America’s Worst World War II Fighter Was the Star of the Russian Air Force
The P-39 Airacobra may be the least loved American fighter plane of World War II, deemed inadequate by military planners at the outset of hostilities and written off as nearly useless by many historians. Certainly, the P-39 could not match the high-altitude performance of classic American warbirds such as the dapper and agile P-51 Mustang, nor the hard-charging, hard-hitting P-47 Thunderbolt.
And yet it was pilots of the Airacobra, not the Thunderbolt or Mustang, that achieved the highest scores of any aviators flying an American war plane during World War II. That this fact is not better known maybe because those Airacobra pilots flew with red Soviet stars on their wings.
Founded in 1935, the Bell Aircraft Corporation was known for unconventional designs such as the Airacuda bomber-destroyer which would have been at home on the cover of a science fiction magazine. In 1939, Bell approached the designs of its prototype XP-39 single-engine interceptor from a revolutionary perspective: instead of designing guns to fit the airplane, Bell designed a plane to fit around its gun—an enormous Oldsmobile T9 37-millimeter automatic cannon shooting throw the propeller hub. This had a caliber commonly found on early World War II tank guns. It would only take a single direct hit to down an enemy airplane, and the P-39 also carried two additional .50 caliber machine guns in the nose and four .30 caliber weapons in the wings for a good measure.
To make room for the nose-mounted cannon and thirty rounds of ammunition, the P-39’s Allison 12-cylinder V-1710 inline engine was mounted behind the cockpit—you can even see the exhaust just below the rear canopy—with the propeller shaft passing between the pilot’s legs. The design was also the first single-seat fighter to boast a third extending landing gear under the nose in addition to one on each side of the fuselage in a more stable “tricycle” configuration which is now standard. A raised bubble canopy that opened from a side door offered the pilot excellent visibility, and self-sealing fuel tanks and around 200 pounds of armor plating added to initial P-39D production models improved the Airacobra’s survivability.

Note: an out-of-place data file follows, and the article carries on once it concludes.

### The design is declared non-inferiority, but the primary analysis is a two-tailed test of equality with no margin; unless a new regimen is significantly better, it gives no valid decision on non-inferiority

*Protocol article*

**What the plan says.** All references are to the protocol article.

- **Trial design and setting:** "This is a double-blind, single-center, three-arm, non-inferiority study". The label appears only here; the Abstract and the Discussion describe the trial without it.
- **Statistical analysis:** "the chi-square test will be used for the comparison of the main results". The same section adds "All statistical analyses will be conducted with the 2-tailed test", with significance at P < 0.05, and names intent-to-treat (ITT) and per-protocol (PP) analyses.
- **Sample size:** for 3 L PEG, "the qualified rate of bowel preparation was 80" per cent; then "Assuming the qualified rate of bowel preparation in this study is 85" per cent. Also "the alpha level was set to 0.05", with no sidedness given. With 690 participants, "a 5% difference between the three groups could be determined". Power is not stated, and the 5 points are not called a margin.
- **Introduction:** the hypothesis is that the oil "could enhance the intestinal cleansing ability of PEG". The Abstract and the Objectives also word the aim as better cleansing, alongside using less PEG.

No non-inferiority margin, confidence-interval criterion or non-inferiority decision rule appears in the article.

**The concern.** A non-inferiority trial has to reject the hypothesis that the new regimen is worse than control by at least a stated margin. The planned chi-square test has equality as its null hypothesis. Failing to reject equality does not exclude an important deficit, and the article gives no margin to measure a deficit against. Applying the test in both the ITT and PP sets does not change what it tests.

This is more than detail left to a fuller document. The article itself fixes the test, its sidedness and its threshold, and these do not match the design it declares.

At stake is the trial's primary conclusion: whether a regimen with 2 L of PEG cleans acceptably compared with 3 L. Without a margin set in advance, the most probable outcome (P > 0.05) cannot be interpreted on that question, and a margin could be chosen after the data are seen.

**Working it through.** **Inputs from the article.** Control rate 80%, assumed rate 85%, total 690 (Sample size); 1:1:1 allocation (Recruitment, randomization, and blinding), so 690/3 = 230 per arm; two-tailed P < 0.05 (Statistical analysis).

The XP-39 prototype exhibited a very decent top speed of 380 miles per hour in 1938. However, the Army Air Corps demanded that Bell increase speed even further by trimming away drag-producing elements. Ultimately, the designers settled on eliminating the Airacobra’s turbo-charger air scoop under the fuselage to deal with the drag problem.
This decision proved fatal to the Airacobra’s prospects as a frontline fighter, as aircraft without the turbochargers handled like a brick above altitudes over 15,000 feet. In a few years, the U.S. bombers would sally forth on raids against Nazi Germany conducted at altitudes of 25,000 feet, and German fighters would climb even higher to ambush them. Furthermore, the Airacobra’s slow climb rate made it terrible at its original role of intercepting high flying enemy bombers. The P-39 centrally-mounted engine also pushed the center of gravity to the rear, making it prone to vicious spins once cannon ammunition was expended from the nose. Though the P-39 was not generally disliked by its pilots, it would also never have its own pilot’s association, unlike the four other major fighter types of the Army Air Corps.
Prior to the U.S. entry in World War II, the United Kingdom received more than 200 export-model Airacobras known as P-400s, which were downgraded to a 20-millimeter cannon in the propeller hub. But Royal Air Force pilots had fought many high-altitude battles with the Luftwaffe, and hated the Airacobra. Only 601 Squadron operated the Airacobra, flying the American fighters on a single combat mission before the type was withdrawn from British service. When the first two U.S. Army Air Force fighter groups arrived in England in the summer of 1942, the RAF persuaded the Americans to leave their P-39s behind and use British Spitfires Mark Vs instead!
A few P-39 Army Air Force squadrons did eventually see action in North Africa and Italy. There, they rendered decent service largely in a ground attack role capitalizing on their hefty firepower and good low-altitude handling providing air support for the Allied force in North Africa and Italy, and amphibious landing at Anzio and Southern France. However, the Airacobra’s initial entry into action proved inauspicious as nearly a score of fighters of the 350th and 81st Fighter Group went off course while transiting from England to Morocco and made forced landings in Portugal. The Portuguese duly confiscated the planes for their own air force, though they were so courteous as to pay the U.S. government $20,000 for each airplane!
The P-39 played a briefer but more prominent role in the Pacific theater. In 1942, Airacobras and older P-40 Warhawks were the only modern Army Air Corps fighters available to hold the line against the initial Japanese onslaught into the South West Pacific. Airacobras engaged in intense air battles supporting marine and army troops on the islands of Guadalcanal and Papua New Guinea. The poorly regarded fighters traded off a 1:1 kill ratio against more maneuverable Japanese aircraft with more experienced pilots, including the dreaded A6M Zero. However, P-39s repeatedly struggled to climb fast enough to intercept Japanese bombers above 20,000 feet, and its short range of 500 miles limited its effectiveness across the far-flung Pacific Islands.